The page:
UN alarmed at clashes, house burnings in disputed Iraqi city

Iraqi Kurdish students of the Salahaddin University wave the Kurdish flag as they demonstrate in Irbil, the capital of autonomous Iraqi Kurdistan region, on Monday, against the Iraqi premier. (AFP)
Updated 16 December 2017
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UN alarmed at clashes, house burnings in disputed Iraqi city

GENEVA: The UN voiced deep concern on Friday over the reported shelling and burning of homes in the Iraqi city of Tuz Khurmatu, warning of a “serious risk” that violence could escalate.
The UN rights office pointed to reports that residential areas of Tuz Khurmatu, in the Salahaddin governorate, had been shelled on Dec. 9 and 12, “causing casualties among civilians.”
“It is not clear who is carrying out the shelling, which is reported to be coming from the mountains overlooking the area,” agency spokeswoman Liz Throssell told reporters in Geneva.
Iraqi forces are working to determine where the shelling is coming from and who is responsible.
Tensions have been swelling in the disputed area of Tuz Khurmatu following September’s independence referendum in the neighboring Kurdistan Region.
The city’s population is a mix of Turkoman, Kurd and Arab communities, and Throssell warned that “there is a serious risk that given the ethnic and religious fault lines in the area, that violence could escalate and spread.”
In recent weeks, clashes have raged between the Kurdish security forces also known as the Peshmerga and Turkmen Popular Mobilization Units (PMUs).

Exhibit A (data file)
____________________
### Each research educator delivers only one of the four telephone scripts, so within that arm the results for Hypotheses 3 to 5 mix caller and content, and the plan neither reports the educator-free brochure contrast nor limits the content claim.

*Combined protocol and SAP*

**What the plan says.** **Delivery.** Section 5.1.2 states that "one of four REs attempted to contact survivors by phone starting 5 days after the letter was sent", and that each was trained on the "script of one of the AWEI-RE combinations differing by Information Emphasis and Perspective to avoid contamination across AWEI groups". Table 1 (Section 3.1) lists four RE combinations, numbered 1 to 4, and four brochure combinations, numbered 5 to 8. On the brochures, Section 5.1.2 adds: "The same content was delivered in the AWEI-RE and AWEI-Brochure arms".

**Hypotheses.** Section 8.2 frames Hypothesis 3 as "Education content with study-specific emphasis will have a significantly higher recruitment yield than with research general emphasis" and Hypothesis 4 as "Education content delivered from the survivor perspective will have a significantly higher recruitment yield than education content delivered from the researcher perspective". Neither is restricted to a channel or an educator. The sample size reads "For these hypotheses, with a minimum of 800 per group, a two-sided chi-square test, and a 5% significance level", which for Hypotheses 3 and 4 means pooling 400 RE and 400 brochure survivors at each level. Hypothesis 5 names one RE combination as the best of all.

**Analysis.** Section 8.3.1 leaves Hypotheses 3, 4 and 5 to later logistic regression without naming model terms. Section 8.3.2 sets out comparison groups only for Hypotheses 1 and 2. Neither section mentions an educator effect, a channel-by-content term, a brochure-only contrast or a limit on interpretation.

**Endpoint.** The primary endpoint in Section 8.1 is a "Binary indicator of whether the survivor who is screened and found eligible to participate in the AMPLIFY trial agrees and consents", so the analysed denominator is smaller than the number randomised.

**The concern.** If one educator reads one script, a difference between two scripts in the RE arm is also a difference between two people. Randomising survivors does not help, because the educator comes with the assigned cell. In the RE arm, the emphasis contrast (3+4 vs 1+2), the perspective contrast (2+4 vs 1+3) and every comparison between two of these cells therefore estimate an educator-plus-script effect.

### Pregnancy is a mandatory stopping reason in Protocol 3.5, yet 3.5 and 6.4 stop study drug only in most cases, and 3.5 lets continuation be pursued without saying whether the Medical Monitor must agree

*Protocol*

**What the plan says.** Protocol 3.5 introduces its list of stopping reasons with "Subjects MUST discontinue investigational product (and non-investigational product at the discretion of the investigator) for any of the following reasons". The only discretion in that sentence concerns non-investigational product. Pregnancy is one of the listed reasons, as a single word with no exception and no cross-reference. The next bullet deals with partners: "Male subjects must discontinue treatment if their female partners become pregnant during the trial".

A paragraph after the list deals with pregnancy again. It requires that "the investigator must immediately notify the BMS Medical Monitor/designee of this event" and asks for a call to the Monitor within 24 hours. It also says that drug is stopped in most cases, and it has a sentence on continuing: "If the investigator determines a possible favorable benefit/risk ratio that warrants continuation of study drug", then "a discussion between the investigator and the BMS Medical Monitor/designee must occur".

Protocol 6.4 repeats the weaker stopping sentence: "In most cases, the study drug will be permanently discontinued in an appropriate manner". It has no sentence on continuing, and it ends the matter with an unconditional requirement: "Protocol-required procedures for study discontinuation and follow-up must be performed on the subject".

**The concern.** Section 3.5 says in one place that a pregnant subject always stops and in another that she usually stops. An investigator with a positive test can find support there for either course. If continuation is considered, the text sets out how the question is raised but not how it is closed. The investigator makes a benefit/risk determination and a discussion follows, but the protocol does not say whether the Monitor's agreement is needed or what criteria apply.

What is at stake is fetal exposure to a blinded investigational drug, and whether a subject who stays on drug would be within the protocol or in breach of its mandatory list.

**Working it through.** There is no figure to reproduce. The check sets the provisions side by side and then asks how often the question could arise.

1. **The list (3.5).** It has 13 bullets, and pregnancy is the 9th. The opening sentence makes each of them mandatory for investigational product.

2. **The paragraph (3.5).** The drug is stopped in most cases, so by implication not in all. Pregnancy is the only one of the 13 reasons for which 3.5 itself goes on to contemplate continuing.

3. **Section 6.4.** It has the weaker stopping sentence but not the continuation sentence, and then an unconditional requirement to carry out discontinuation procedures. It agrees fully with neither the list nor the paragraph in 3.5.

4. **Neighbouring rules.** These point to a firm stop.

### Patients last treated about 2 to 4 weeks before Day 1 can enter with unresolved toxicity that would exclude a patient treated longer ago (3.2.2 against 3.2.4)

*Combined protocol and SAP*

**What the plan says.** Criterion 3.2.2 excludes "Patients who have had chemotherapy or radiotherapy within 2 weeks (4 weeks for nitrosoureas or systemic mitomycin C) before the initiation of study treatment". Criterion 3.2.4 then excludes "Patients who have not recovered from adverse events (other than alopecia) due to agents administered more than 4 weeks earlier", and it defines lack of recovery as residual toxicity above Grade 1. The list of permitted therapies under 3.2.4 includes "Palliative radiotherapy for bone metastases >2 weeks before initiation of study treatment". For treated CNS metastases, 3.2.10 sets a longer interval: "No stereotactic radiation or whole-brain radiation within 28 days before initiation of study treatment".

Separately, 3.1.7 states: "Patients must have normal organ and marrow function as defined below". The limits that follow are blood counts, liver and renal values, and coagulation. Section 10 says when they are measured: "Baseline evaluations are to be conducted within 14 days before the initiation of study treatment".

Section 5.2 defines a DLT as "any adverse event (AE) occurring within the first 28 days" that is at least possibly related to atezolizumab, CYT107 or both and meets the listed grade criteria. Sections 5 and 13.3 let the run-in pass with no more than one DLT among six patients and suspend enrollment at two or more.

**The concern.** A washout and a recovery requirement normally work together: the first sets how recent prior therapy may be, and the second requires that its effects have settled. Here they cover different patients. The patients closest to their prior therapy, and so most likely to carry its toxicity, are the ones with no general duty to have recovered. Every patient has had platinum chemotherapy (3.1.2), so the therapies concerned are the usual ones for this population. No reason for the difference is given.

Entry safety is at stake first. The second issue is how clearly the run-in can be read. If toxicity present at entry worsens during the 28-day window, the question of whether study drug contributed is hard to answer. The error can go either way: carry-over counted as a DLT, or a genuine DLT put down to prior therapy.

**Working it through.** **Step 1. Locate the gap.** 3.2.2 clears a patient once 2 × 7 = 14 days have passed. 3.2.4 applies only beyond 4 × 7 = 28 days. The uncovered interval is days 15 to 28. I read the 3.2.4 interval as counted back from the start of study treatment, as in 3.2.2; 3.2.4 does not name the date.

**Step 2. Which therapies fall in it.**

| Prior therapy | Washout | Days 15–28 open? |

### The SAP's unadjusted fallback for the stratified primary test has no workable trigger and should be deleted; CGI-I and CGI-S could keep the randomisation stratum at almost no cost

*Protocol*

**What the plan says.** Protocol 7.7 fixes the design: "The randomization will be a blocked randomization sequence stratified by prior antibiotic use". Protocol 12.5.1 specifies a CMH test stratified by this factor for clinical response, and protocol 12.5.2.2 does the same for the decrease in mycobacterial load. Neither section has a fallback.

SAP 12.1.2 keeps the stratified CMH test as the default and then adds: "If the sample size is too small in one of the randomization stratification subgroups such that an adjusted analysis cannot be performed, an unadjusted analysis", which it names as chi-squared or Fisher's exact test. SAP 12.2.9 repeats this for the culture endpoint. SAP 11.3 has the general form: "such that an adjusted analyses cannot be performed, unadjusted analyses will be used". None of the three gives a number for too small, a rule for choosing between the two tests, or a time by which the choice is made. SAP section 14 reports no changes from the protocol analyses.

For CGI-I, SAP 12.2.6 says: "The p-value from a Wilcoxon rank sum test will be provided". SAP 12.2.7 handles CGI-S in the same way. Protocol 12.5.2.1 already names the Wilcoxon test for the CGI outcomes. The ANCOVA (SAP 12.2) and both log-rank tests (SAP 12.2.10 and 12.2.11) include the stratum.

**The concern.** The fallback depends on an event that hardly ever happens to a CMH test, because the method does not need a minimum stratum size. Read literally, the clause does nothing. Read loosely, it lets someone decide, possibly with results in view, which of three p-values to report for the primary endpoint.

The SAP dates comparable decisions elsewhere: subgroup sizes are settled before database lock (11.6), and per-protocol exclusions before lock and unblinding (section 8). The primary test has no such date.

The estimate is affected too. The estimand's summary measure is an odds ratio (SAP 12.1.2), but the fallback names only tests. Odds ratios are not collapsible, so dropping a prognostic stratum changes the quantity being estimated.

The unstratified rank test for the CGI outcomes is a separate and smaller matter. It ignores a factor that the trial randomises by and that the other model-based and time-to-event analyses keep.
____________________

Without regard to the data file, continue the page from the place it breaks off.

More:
“This fighting has to date resulted in an unconfirmed number of deaths in each group,” Throssell said.
She said staff from the UN rights office visited the city on Dec. 7 and again on the 14th to investigate reports of the burning of homes and looting of businesses.
They had seen “some 150 premises that had been burned or otherwise damaged,” she said, adding that they had also spoken with people who had fled violence in the city and were currently staying in Kirkuk and Irbil.
In October, a similar number of houses were reportedly looted and burned by Turkmen PMUs and civilians, she pointed out.
As many as 11 houses reportedly belonging to Kurdish families and officials had also been destroyed by explosives in the city, Throssell said.
“Thousands of residents, mainly of Kurdish origin left for the Kurdistan Region of Iraq, apparently fearing repercussions, and to date many have not returned,” she warned.
The UN rights office called for an end to “all acts that threaten the fundamental rights of the Tuz Khurmatu population.”
“We also call on the Iraqi authorities to ensure that civilians there are protected and those responsible for human rights abuses brought to justice,” Throssell said.


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